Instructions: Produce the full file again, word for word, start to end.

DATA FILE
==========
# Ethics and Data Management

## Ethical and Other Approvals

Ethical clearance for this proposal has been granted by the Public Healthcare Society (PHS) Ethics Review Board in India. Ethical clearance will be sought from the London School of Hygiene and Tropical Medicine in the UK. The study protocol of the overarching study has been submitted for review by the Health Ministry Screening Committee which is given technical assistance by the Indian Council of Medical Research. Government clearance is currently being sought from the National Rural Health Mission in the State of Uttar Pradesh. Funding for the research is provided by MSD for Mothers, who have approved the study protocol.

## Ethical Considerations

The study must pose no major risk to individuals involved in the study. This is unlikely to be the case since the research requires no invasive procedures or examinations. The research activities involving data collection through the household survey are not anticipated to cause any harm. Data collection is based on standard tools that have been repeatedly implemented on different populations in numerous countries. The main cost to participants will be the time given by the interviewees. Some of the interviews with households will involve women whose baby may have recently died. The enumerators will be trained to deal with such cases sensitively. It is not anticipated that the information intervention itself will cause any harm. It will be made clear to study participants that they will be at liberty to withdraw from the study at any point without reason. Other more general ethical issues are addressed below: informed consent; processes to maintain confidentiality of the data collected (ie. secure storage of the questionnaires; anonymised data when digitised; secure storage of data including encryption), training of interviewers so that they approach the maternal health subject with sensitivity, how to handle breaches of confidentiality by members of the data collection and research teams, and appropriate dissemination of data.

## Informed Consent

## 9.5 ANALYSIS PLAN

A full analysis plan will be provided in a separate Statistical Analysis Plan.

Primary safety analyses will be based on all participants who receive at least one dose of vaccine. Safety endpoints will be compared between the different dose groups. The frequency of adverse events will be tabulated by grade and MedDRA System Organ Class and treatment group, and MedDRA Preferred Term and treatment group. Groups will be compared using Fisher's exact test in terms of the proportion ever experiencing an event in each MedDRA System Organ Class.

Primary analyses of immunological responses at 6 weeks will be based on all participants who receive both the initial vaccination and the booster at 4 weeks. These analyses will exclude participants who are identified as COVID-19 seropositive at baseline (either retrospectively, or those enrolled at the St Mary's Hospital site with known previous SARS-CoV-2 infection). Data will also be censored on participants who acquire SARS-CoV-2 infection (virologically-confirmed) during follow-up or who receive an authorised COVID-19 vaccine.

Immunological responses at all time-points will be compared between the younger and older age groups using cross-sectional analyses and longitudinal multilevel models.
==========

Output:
# Ethics and Data Management

## Ethical and Other Approvals

Ethical clearance for this proposal has been granted by the Public Healthcare Society (PHS) Ethics Review Board in India. Ethical clearance will be sought from the London School of Hygiene and Tropical Medicine in the UK. The study protocol of the overarching study has been submitted for review by the Health Ministry Screening Committee which is given technical assistance by the Indian Council of Medical Research. Government clearance is currently being sought from the National Rural Health Mission in the State of Uttar Pradesh. Funding for the research is provided by MSD for Mothers, who have approved the study protocol.

## Ethical Considerations

The study must pose no major risk to individuals involved in the study. This is unlikely to be the case since the research requires no invasive procedures or examinations. The research activities involving data collection through the household survey are not anticipated to cause any harm. Data collection is based on standard tools that have been repeatedly implemented on different populations in numerous countries. The main cost to participants will be the time given by the interviewees. Some of the interviews with households will involve women whose baby may have recently died. The enumerators will be trained to deal with such cases sensitively. It is not anticipated that the information intervention itself will cause any harm. It will be made clear to study participants that they will be at liberty to withdraw from the study at any point without reason. Other more general ethical issues are addressed below: informed consent; processes to maintain confidentiality of the data collected (ie. secure storage of the questionnaires; anonymised data when digitised; secure storage of data including encryption), training of interviewers so that they approach the maternal health subject with sensitivity, how to handle breaches of confidentiality by members of the data collection and research teams, and appropriate dissemination of data.

## Informed Consent

## 9.5 ANALYSIS PLAN

A full analysis plan will be provided in a separate Statistical Analysis Plan.

Primary safety analyses will be based on all participants who receive at least one dose of vaccine. Safety endpoints will be compared between the different dose groups. The frequency of adverse events will be tabulated by grade and MedDRA System Organ Class and treatment group, and MedDRA Preferred Term and treatment group. Groups will be compared using Fisher's exact test in terms of the proportion ever experiencing an event in each MedDRA System Organ Class.

Primary analyses of immunological responses at 6 weeks will be based on all participants who receive both the initial vaccination and the booster at 4 weeks. These analyses will exclude participants who are identified as COVID-19 seropositive at baseline (either retrospectively, or those enrolled at the St Mary's Hospital site with known previous SARS-CoV-2 infection). Data will also be censored on participants who acquire SARS-CoV-2 infection (virologically-confirmed) during follow-up or who receive an authorised COVID-19 vaccine.

Immunological responses at all time-points will be compared between the younger and older age groups using cross-sectional analyses and longitudinal multilevel models.